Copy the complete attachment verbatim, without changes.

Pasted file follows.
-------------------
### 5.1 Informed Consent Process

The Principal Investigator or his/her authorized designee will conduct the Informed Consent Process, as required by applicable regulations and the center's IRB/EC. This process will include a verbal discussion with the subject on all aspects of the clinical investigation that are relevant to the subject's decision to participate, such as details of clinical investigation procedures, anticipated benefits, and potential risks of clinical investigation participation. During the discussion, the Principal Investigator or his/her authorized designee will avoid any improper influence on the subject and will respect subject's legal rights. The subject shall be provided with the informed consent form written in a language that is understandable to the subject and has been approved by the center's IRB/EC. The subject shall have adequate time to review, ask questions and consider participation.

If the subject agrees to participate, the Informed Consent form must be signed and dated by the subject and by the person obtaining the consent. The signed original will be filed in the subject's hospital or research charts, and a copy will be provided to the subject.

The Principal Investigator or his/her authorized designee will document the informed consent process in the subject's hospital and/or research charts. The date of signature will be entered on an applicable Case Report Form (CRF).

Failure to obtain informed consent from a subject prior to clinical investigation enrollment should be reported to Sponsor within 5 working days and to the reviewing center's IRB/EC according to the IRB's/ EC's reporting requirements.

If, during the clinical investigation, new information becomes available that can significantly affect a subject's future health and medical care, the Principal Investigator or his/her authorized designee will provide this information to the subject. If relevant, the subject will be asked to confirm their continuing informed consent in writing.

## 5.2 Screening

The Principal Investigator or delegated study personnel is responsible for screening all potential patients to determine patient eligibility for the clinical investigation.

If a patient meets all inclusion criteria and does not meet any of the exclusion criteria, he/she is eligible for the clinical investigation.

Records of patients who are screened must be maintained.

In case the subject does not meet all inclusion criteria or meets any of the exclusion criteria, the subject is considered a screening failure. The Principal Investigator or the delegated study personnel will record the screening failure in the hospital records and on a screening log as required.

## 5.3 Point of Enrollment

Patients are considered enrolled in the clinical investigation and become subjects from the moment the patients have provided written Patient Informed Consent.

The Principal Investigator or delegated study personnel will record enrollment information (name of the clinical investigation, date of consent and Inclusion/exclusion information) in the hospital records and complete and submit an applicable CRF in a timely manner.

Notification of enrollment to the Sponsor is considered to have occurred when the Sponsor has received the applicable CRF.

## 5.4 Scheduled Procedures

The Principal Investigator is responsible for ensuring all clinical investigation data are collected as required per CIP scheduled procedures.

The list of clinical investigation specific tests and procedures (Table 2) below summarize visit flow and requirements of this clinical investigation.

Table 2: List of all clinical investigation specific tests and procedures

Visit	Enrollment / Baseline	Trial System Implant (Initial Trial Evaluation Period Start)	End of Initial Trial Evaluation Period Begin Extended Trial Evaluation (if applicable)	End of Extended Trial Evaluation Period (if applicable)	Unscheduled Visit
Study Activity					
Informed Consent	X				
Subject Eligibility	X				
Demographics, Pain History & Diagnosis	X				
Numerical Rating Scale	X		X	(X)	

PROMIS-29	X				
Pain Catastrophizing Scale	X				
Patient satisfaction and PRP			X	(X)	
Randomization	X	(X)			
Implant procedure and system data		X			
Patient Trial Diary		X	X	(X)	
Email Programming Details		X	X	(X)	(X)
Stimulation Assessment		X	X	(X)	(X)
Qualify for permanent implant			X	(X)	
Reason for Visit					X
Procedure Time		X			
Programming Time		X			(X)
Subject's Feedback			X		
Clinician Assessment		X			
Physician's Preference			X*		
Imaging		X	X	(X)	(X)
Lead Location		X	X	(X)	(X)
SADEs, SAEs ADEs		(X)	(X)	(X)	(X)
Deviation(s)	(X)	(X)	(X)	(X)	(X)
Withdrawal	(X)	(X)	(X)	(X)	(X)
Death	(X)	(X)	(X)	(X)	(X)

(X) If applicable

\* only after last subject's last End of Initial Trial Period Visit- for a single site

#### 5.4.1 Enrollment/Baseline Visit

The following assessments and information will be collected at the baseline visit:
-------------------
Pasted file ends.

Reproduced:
### 5.1 Informed Consent Process

The Principal Investigator or his/her authorized designee will conduct the Informed Consent Process, as required by applicable regulations and the center's IRB/EC. This process will include a verbal discussion with the subject on all aspects of the clinical investigation that are relevant to the subject's decision to participate, such as details of clinical investigation procedures, anticipated benefits, and potential risks of clinical investigation participation. During the discussion, the Principal Investigator or his/her authorized designee will avoid any improper influence on the subject and will respect subject's legal rights. The subject shall be provided with the informed consent form written in a language that is understandable to the subject and has been approved by the center's IRB/EC. The subject shall have adequate time to review, ask questions and consider participation.

If the subject agrees to participate, the Informed Consent form must be signed and dated by the subject and by the person obtaining the consent. The signed original will be filed in the subject's hospital or research charts, and a copy will be provided to the subject.

The Principal Investigator or his/her authorized designee will document the informed consent process in the subject's hospital and/or research charts. The date of signature will be entered on an applicable Case Report Form (CRF).

Failure to obtain informed consent from a subject prior to clinical investigation enrollment should be reported to Sponsor within 5 working days and to the reviewing center's IRB/EC according to the IRB's/ EC's reporting requirements.

If, during the clinical investigation, new information becomes available that can significantly affect a subject's future health and medical care, the Principal Investigator or his/her authorized designee will provide this information to the subject. If relevant, the subject will be asked to confirm their continuing informed consent in writing.

## 5.2 Screening

The Principal Investigator or delegated study personnel is responsible for screening all potential patients to determine patient eligibility for the clinical investigation.

If a patient meets all inclusion criteria and does not meet any of the exclusion criteria, he/she is eligible for the clinical investigation.

Records of patients who are screened must be maintained.

In case the subject does not meet all inclusion criteria or meets any of the exclusion criteria, the subject is considered a screening failure. The Principal Investigator or the delegated study personnel will record the screening failure in the hospital records and on a screening log as required.

## 5.3 Point of Enrollment

Patients are considered enrolled in the clinical investigation and become subjects from the moment the patients have provided written Patient Informed Consent.

The Principal Investigator or delegated study personnel will record enrollment information (name of the clinical investigation, date of consent and Inclusion/exclusion information) in the hospital records and complete and submit an applicable CRF in a timely manner.

Notification of enrollment to the Sponsor is considered to have occurred when the Sponsor has received the applicable CRF.

## 5.4 Scheduled Procedures

The Principal Investigator is responsible for ensuring all clinical investigation data are collected as required per CIP scheduled procedures.

The list of clinical investigation specific tests and procedures (Table 2) below summarize visit flow and requirements of this clinical investigation.

Table 2: List of all clinical investigation specific tests and procedures

Visit	Enrollment / Baseline	Trial System Implant (Initial Trial Evaluation Period Start)	End of Initial Trial Evaluation Period Begin Extended Trial Evaluation (if applicable)	End of Extended Trial Evaluation Period (if applicable)	Unscheduled Visit
Study Activity					
Informed Consent	X				
Subject Eligibility	X				
Demographics, Pain History & Diagnosis	X				
Numerical Rating Scale	X		X	(X)	

PROMIS-29	X				
Pain Catastrophizing Scale	X				
Patient satisfaction and PRP			X	(X)	
Randomization	X	(X)			
Implant procedure and system data		X			
Patient Trial Diary		X	X	(X)	
Email Programming Details		X	X	(X)	(X)
Stimulation Assessment		X	X	(X)	(X)
Qualify for permanent implant			X	(X)	
Reason for Visit					X
Procedure Time		X			
Programming Time		X			(X)
Subject's Feedback			X		
Clinician Assessment		X			
Physician's Preference			X*		
Imaging		X	X	(X)	(X)
Lead Location		X	X	(X)	(X)
SADEs, SAEs ADEs		(X)	(X)	(X)	(X)
Deviation(s)	(X)	(X)	(X)	(X)	(X)
Withdrawal	(X)	(X)	(X)	(X)	(X)
Death	(X)	(X)	(X)	(X)	(X)

(X) If applicable

\* only after last subject's last End of Initial Trial Period Visit- for a single site

#### 5.4.1 Enrollment/Baseline Visit

The following assessments and information will be collected at the baseline visit: